Switching on to new technology
It is Scotland's biggest educational technology event of the year. It packs more hardware, software and creative classroom solutions into two days than a normal teacher could use in a year. Its seminars and workshops prepare teachers for the challenges of tomorrow.
However, what many of them were looking for when they came to the Scottish Education and Teaching with Technology show last week was practical techniques they can use in classrooms today.
"All the questions I got were about down-to-earth stuff," says Lee Carson, a P7 teacher at Queensferry Primary in Edinburgh and an ICT enthusiast, who had been telling a packed room about whole-class, interactive numeracy teaching. His methods will shortly appear as a case study on Learning and Teaching Scotland's website.
"People want to know what you can do in a given time with a certain resource," he says. "They see so many good things here, but their schools can't afford a lot of them, and there aren't enough hours in the day to use them all anyway.
If asked to recommend one ICT resource, Mr Carson says it would be the interactive whiteboard toolkits from Bullet Point. "They make a huge difference to learning and teaching, really motivate the kids and hold the attention of everyone."
For the first time, Mr Carson says, he came to SETT this year looking for specific items. Animation software was high on his list. "I really like iStopMotion, demonstrated on the Apple stand with a plasticine model. It costs pound;30, but is the high-quality, intuitive software you always get for the Mac. I know every child in my class will want - and be able - to use it right away."
That mass appeal of technology is what excites Arran High English teacher Heather Gough. "For the disaffected, the unmotivated, the kids with behaviour problems, it is high challenge but low threat."
Having just had an interactive whiteboard installed in her classroom, the world of software is just opening up, she says. "So I'm looking at everything today. Then I'll go back and prioritise.
"Kar2ouche from Immersive Education will be high on my list. It lets pupils set up scenes - from Shakespeare, say, or Tam o' Shanter - make the characters move and put their own words in their mouths. It's a fantastic way to get kids involved with literature."
Another product that grabbed her attention is Accelerated Reader from Renaissance Learning. "The kids read a book, then go on to the computer and quiz themselves on it. There are 7,000 books at all different levels, and the great thing is it keeps records of individual pupils, so you can track their progress."
Arran High now has pupils with Down's syndrome and severe learning difficulties. "Clicker4 (a supportive writing tool from Crick Software) really opened my eyes to what you can do for these kids," says Ms Gough.
ICT offers something for every child, she adds. "Behaviour problems are often learning problems. Kids who keep failing with traditional teaching often get their first taste of success with ICT.
"I've come to SETT because I want to learn all about ICT, to know everything that's out there and to choose the best resources."
Headteacher Sheilah Jackson, who is working hard to turn Queensferry Primary in Edinburgh into a centre of excellence for ICT in education (it is shortlisted for a Becta award), does not claim to know everything that is available but does know how to choose good resources.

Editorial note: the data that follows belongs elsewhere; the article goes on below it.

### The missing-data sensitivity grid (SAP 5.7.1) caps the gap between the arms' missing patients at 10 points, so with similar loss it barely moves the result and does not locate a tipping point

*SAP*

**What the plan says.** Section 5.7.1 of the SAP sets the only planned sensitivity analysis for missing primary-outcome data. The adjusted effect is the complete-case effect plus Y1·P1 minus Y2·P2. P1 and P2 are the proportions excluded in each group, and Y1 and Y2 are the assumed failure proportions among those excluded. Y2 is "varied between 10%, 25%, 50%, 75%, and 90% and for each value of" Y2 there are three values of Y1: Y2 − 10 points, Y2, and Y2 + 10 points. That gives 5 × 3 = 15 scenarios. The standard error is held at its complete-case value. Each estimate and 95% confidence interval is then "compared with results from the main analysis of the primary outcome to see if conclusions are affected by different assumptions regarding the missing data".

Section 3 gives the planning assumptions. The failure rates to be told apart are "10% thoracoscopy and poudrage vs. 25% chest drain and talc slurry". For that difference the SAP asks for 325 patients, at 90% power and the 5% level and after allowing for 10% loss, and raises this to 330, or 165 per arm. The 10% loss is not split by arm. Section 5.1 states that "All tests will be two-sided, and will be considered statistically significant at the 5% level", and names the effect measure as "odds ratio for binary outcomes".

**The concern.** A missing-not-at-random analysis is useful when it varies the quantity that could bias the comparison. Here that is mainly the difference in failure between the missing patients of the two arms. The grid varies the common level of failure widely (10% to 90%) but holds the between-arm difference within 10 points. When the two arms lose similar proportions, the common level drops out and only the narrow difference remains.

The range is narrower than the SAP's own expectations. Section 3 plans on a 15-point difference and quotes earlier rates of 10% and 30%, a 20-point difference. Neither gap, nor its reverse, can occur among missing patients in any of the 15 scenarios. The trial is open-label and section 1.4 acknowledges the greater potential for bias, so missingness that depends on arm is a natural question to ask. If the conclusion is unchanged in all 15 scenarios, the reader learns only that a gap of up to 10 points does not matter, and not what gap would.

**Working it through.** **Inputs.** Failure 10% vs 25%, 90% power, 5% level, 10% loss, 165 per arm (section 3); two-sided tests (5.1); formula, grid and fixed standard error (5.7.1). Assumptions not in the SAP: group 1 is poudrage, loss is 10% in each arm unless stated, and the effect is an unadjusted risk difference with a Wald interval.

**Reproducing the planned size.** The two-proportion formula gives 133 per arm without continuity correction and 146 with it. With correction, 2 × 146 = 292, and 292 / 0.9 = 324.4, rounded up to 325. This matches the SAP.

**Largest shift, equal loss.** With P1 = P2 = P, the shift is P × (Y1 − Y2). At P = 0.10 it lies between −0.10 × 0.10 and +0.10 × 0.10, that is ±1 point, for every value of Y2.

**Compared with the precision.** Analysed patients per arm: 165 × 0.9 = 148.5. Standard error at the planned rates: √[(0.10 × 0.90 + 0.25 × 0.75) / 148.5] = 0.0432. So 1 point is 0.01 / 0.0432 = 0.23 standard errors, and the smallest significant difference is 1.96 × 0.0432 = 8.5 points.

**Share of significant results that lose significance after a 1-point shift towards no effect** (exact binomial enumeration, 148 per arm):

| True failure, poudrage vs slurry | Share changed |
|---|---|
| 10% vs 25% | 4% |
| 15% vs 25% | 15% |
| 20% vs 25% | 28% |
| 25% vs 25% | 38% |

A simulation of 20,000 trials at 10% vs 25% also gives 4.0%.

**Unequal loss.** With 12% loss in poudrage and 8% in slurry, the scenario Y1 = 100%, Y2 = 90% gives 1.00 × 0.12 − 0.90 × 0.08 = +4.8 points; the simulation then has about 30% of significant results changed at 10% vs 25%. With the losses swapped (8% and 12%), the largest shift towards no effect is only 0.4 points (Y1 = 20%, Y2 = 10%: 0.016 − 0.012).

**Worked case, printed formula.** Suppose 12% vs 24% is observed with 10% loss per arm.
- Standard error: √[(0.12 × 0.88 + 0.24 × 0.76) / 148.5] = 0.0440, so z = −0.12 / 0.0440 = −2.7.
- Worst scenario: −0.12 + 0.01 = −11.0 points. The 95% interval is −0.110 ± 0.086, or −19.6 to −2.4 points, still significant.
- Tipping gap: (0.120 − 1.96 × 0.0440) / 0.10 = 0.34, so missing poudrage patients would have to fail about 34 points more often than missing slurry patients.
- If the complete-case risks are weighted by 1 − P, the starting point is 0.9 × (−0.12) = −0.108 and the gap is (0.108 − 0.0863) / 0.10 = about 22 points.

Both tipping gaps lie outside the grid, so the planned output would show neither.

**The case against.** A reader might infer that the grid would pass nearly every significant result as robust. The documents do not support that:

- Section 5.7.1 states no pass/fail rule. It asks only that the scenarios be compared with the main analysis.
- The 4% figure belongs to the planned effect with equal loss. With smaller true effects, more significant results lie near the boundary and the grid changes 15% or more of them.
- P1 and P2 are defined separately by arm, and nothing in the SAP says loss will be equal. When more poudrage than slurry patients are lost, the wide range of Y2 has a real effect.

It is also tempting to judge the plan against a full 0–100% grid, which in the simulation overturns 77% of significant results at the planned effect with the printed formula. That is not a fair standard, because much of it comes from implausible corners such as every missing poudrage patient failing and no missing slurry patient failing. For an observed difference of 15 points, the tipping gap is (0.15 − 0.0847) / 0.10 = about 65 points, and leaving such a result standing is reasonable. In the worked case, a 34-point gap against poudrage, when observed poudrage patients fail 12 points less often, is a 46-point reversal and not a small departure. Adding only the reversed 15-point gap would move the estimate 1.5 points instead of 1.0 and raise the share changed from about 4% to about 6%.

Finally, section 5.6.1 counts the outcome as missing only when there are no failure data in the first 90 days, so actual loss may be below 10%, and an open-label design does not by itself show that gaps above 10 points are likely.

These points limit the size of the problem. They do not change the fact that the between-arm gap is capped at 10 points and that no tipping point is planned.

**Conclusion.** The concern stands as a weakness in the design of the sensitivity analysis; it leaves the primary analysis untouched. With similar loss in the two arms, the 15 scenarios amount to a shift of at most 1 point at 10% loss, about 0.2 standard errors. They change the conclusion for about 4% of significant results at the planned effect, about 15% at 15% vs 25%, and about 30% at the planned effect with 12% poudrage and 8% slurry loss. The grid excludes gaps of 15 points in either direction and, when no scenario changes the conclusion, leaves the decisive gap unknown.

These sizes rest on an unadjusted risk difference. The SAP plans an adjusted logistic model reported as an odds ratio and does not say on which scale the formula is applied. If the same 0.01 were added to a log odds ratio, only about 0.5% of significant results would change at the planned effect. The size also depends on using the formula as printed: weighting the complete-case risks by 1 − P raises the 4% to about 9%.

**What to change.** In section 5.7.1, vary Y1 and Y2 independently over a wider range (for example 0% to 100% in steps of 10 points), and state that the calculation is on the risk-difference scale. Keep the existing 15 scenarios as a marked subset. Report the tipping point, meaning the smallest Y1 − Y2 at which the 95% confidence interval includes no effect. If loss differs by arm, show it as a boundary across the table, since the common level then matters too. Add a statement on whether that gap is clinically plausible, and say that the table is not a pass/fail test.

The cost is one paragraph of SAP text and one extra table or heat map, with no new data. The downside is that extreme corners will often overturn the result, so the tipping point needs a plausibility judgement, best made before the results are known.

"I've just been looking at Espresso, which is a fantastic product," she says. The online library of video-rich, cross-curricular resources is updated weekly and stored on a cache server to allow resources to be accessed immediately. "But at pound;6 a child, it would cost us pound;1,800 every year. That's just not on.
"I hear Espresso Education is putting a bid into the Scottish Executive," says Mrs Jackson. "It would be wonderful if it were successful and all our schools could get the resource."
For ICT in Education award-winner Elaine Wyllie, new technology sparks ideas for projects to inspire her pupils at St Ninian's Primary in Stirling - but not always in ways the manufacturers expect.
"I was talking to someone from an English beacon school. She had an ICT budget of pound;10,000 a year plus pound;4,000 in e-learning credits.
It's a different world," she says.
"My head is very supportive but our ICT budget is basically zero. So coming to SETT is like getting all these goodies dangled in front of you that you can't have."
Ms Wyllie's latest idea is a school radio station using an iPod. "I've had a word with Apple and it's feasible. All you need is the smallest iPod and a microphone. The kids can record news, music, whatever they want, then fire it into the computer, edit the files and broadcast them."
The big advantage over traditional recording is not just the editing facility, says Ms Wyllie, but also the street credibility. "iPods are cool.
When you are working with kids you need stuff that is cool."
Pupils are not the only focus of the technology at the SETTshow. Formative Assessment in Science from the Edinburgh-based company Learning Curve Software, is exactly what headteacher Karen Noble, of Juniper Green Primary in Edinbugh, was looking for to help her staff address the recommendations of the national Assessment is for Learning programme, she says. "It is specifically aimed at science, but is more widely applicable."
A great new resource from the company is Pathways CPD, she says. The toolkit supports teachers in planning and managing their professional development. "It also lets headteachers keep track of probationers and generates all the CPD documents the General Teaching Council for Scotland needs. It's beautiful."